Seacamp Marine Sciences Summer Camp
The Young Man and the Sea
Imagine teenagers dreaming about snorkeling above a coral reef, swimming in the warm clear waters among parrotfish, sea turtles, yellowtails, angelfish and sergeant majors over dozens of coral species. Imagine their dreams coming to fruition with the opportunity to spend 18 days of summer vacation studying the third largest coral reef in the world… right there! The teens’ experiences solidify their desire to become marine biologists, to find a cure to diseases whose secrets are waiting to be discovered in the sea bed, to create works of art whose motifs include the great world under the ocean’s surface, to become attorneys dedicated to protecting the environment, to be the next Jacques Cousteau, and to teach future generations of marine biologists. Then during the following school year, they convince their parents, science teachers, principals and school superintendents to convert an abstraction to real life by transporting their science classrooms to the same tropical shoreline described in their textbooks, shown on TV’s best nature programs, and posted on YouTube. As the teens get older and start to consider career choices, they decide to study oceanography, which includes an internship with an organization that is nestled in one of the world’s most unique ecosystems. Years later, a job in ecology or research opens up and they start their careers in paradise.
This dream can certainly become reality. The Seacamp Marine Sciences Summer Camp, which is located in the dream-like setting of Big Pine Key’s southern shore 30 miles east of Key West and 110 miles southwest of Miami, founded its camping program on the grounds of a defunct hotel in 1966. According to Judy Gregoire, the director of the school program, over 300,000 campers have spent part of the summer at Seacamp. Youths from ages 12 to 17 can spend an 18-day residential experience in the summer or a five-day camp experience during the school year that includes interactive marine science education courses with snorkeling trips to the local coral reef, hands-on laboratory learning, sailing, SCUBA diving, windsurfing, arts and crafts, kayaking and canoeing. Chuck Brand, who has been with the camp for over 25 years, is proud of Seacamp’s environmental ethic, which is to cultivate a deep appreciation for the fragile natural world, which helps lead students to become good global citizens and makes learning fun and meaningful.
Campers live in a dormitory style setting with a community dining hall. Students participate in serving and cleaning up after each meal and recycle their plastic utensils. Campers learn that water is an expensive finite resource in the Florida Keys, where water must be piped in from the mainland. The camp staff stress the need to conserve because students observe how waste can destroy this very fragile ecosystem. Not only do students reside among the unique wildlife found in the waters and low-lying islands of the Florida Keys National Marine Sanctuary, but also in the National Key Deer Refuge. At twilight, key deer, an endangered endemic species about the size of a Great Dane and whose habitat is exclusively on Big Pine Key and No Name Key, frequently graze their way through the property.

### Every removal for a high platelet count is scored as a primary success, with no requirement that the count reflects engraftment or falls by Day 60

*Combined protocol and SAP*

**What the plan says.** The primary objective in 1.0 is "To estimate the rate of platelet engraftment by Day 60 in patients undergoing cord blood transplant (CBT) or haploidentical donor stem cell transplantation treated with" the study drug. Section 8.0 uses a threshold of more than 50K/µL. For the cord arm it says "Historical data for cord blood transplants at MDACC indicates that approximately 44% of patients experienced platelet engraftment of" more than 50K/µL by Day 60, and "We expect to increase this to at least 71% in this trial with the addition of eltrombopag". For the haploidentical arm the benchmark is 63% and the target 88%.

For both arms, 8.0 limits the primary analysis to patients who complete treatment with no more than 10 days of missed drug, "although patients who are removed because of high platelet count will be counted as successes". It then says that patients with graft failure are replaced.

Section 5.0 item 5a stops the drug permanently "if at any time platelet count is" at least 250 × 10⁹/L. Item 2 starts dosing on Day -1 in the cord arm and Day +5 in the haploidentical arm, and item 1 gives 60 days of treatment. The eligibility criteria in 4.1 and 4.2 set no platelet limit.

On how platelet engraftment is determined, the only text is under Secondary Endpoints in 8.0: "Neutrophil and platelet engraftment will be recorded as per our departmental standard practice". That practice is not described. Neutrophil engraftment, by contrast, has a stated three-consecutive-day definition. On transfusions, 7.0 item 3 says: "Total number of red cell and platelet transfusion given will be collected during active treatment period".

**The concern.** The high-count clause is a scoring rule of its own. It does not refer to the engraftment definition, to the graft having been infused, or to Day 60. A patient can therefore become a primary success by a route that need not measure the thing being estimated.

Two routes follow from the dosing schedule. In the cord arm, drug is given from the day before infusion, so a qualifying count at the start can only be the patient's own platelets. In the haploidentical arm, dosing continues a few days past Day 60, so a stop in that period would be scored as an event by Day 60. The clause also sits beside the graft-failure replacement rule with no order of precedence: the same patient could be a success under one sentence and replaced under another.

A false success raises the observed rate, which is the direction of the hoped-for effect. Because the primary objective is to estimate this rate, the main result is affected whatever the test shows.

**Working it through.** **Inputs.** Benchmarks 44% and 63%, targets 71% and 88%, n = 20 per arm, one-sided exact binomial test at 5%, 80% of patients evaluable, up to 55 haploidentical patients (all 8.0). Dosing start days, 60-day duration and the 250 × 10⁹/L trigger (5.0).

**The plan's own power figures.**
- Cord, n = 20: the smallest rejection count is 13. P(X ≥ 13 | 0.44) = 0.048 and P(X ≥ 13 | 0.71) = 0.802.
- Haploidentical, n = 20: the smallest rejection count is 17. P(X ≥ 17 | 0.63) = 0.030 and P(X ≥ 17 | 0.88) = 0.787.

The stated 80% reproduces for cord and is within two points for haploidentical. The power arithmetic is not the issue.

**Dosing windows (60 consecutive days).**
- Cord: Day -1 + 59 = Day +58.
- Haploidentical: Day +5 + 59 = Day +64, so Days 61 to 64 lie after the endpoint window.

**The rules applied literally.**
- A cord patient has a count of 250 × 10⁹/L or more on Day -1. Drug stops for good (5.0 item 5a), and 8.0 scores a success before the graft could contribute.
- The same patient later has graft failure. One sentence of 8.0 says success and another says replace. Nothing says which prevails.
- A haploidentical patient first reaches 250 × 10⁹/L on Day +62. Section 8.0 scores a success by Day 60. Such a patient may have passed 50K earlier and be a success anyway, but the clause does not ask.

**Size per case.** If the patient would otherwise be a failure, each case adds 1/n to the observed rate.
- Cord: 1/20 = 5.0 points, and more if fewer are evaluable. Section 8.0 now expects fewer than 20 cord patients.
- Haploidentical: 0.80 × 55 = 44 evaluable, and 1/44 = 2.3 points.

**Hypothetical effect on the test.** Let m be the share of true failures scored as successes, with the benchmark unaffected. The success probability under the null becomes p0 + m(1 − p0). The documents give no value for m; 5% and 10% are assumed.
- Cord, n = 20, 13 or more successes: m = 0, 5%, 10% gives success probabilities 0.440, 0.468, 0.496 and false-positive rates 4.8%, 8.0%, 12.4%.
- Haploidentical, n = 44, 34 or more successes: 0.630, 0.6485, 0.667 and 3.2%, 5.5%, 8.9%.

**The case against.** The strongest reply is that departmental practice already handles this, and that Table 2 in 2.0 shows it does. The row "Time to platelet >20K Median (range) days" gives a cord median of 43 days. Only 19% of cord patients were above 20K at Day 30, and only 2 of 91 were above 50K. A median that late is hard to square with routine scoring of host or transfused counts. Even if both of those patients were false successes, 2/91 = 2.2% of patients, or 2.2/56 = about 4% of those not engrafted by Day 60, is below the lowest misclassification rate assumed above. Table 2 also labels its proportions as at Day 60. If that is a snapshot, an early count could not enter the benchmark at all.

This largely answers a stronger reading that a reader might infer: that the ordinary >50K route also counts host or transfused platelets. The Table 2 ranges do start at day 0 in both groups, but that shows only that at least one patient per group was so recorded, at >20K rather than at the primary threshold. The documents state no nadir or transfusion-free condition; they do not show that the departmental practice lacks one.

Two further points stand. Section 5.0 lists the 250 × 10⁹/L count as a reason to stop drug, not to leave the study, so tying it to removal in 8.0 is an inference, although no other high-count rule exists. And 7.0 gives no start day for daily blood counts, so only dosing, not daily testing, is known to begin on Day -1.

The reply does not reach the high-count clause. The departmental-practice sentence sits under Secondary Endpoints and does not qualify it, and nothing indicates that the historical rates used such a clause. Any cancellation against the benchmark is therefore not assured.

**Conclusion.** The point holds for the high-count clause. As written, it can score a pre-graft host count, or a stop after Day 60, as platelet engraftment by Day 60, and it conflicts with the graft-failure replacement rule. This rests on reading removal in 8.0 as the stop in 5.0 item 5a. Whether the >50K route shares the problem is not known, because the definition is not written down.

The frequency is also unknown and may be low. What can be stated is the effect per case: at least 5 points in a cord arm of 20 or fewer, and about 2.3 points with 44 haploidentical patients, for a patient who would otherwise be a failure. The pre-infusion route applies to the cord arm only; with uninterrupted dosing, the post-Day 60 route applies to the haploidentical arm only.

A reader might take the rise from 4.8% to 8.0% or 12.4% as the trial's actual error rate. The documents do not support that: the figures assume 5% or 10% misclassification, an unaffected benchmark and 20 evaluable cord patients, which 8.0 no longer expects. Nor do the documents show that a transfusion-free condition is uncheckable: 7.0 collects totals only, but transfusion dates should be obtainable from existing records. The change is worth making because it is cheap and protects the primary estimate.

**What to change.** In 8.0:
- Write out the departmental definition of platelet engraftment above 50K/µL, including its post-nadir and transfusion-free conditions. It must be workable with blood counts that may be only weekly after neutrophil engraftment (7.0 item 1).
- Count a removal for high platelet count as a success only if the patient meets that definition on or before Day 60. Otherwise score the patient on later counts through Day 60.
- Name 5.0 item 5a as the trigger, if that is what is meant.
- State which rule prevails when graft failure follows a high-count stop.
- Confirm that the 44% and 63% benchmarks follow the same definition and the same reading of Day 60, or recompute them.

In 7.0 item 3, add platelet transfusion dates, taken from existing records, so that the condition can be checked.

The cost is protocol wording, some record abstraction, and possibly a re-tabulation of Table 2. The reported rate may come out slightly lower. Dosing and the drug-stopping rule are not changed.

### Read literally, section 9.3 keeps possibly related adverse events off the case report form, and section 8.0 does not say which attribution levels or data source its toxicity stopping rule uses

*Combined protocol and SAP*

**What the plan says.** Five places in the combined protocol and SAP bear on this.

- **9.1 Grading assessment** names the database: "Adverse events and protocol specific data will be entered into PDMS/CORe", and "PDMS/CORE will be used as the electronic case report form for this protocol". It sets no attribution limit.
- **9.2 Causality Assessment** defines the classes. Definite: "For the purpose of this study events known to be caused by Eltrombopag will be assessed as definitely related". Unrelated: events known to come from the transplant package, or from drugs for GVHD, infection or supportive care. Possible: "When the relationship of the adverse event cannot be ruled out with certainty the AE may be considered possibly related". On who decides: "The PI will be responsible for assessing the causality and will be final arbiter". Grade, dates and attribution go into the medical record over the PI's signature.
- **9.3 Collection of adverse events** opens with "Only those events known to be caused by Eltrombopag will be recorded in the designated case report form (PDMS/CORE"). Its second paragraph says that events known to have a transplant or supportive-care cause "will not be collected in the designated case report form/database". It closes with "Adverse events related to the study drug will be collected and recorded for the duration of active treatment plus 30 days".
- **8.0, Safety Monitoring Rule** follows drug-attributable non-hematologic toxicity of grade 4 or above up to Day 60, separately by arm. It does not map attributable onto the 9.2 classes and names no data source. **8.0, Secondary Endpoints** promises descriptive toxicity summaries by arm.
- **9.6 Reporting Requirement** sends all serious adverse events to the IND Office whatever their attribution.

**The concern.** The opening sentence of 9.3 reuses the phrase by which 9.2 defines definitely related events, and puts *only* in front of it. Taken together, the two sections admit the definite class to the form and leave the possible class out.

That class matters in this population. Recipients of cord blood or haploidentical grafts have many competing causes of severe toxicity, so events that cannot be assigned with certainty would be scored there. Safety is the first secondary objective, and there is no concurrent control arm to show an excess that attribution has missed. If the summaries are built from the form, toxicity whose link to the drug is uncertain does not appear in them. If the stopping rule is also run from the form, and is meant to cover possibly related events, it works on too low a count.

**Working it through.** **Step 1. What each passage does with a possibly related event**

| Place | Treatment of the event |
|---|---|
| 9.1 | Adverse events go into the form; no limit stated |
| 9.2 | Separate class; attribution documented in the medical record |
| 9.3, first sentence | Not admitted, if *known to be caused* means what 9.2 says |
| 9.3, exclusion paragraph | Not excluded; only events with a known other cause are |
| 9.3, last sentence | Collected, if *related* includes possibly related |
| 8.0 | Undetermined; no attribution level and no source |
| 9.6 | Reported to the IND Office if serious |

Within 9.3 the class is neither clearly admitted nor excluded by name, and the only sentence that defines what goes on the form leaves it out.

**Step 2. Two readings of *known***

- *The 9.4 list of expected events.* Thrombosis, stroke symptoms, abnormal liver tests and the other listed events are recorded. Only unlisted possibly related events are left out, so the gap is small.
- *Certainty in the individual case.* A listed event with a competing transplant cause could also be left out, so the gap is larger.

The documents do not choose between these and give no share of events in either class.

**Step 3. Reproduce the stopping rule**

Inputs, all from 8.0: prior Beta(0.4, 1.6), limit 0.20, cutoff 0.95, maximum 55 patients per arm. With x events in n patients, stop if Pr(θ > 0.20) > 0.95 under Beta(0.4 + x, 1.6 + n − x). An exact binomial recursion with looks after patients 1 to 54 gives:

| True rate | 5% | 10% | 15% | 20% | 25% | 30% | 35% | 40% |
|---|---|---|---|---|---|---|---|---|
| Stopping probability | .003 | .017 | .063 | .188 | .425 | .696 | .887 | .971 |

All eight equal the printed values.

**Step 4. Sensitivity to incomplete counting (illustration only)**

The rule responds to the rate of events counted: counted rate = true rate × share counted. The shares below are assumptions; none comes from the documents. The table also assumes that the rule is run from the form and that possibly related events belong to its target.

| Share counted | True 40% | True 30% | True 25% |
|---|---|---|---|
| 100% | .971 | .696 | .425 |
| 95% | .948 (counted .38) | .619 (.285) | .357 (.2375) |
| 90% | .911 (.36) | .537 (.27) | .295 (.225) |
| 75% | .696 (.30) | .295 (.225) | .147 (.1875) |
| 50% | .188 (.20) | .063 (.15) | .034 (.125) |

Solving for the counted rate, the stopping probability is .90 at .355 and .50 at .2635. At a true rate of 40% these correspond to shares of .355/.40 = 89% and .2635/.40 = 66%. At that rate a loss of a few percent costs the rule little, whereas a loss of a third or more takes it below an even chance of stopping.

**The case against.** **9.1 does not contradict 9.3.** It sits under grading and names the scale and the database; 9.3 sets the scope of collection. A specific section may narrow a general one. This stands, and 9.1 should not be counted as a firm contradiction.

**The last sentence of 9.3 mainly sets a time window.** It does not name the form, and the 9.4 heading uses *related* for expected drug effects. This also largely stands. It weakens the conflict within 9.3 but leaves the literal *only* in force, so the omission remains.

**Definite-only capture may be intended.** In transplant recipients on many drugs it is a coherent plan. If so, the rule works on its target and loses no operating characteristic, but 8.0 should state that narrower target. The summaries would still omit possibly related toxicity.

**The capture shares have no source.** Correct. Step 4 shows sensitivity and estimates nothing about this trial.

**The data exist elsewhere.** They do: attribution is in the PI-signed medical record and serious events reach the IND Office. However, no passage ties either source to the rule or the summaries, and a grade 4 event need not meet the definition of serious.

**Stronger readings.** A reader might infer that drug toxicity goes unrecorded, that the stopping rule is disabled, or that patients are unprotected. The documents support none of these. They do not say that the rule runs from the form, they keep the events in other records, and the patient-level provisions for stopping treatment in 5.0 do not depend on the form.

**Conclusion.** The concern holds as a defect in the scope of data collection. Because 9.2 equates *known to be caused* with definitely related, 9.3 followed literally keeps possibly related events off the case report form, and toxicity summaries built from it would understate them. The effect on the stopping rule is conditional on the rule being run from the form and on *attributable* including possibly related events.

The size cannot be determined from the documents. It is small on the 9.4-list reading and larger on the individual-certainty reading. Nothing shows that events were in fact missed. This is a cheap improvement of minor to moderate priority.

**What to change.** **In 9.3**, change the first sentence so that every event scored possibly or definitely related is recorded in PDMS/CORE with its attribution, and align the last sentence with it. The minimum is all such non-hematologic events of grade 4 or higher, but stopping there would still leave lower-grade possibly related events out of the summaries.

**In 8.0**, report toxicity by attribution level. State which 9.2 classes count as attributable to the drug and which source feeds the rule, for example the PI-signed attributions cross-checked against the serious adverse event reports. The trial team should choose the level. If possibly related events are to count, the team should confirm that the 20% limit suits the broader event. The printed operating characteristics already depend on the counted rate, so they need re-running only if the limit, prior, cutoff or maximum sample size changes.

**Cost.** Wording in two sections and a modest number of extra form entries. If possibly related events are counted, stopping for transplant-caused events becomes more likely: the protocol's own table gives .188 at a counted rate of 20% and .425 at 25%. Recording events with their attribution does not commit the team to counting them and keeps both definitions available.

A typical day for a camper is to eat a hearty breakfast and then to take part in a class or workshop outdoors or in a laboratory. Campers have an array of activities from which to choose. Students might measure the depths of sea grasses and the soil in which they are found, or wade through the warm water to identify sea life. Or they might learn about sharks in the classroom, with frequent interruptions from excited scientists who have spotted a young nurse shark off shore. After lunch, students might take a flat top boat ride where the white deck serves as a writing board for the instructor, or they can go snorkeling in Looe Key, which is a groove and spur reef, and part of the reef system that parallels the Florida Straits’ side of the Keys. After dinner, campers get together for stargazing or continue to observe wildlife in one of the labs. During the day, there are pockets of free time where students can hone their basketball skills or hang out with their friends.
Kia Peters and Dale DiCiocco, students from the Leamington District Secondary School in Ontario had just completed the five-day program, and said that although their days were structured and busy, there was enough free time to not feel exhausted, which is common when one is on a very busy trip. When asked what was memorable about their experiences, DiCiocco emphasized that he didn’t expect to hold a jellyfish, and he felt a rush of adrenaline when feeding a barracuda and seeing rays. Peters said that although they were at times within a classroom environment, everything was hands-on. Their science teacher, LeeAnne Carchedi, who accompanied the class, wished that she could bring all of her students to Seacamp because the content synergizes with the school curriculum, and the counselors were geniuses when it came time to explain concepts and answer questions.
If Seacamp were a dream, it would be the type from which one would never want to awaken. But because it is real life, it is a place where one would want to stay forever and live the life of dreams. #
Seacamp Marine Sciences Summer Camp; Newfound Harbor Marine Institute
www.seacamp.org www.nhmi.org firstname.lastname@example.org
1300 Big Pine Avenue, Big Pine Key, FL 33043, 1-877-SEACAMP (732-2267)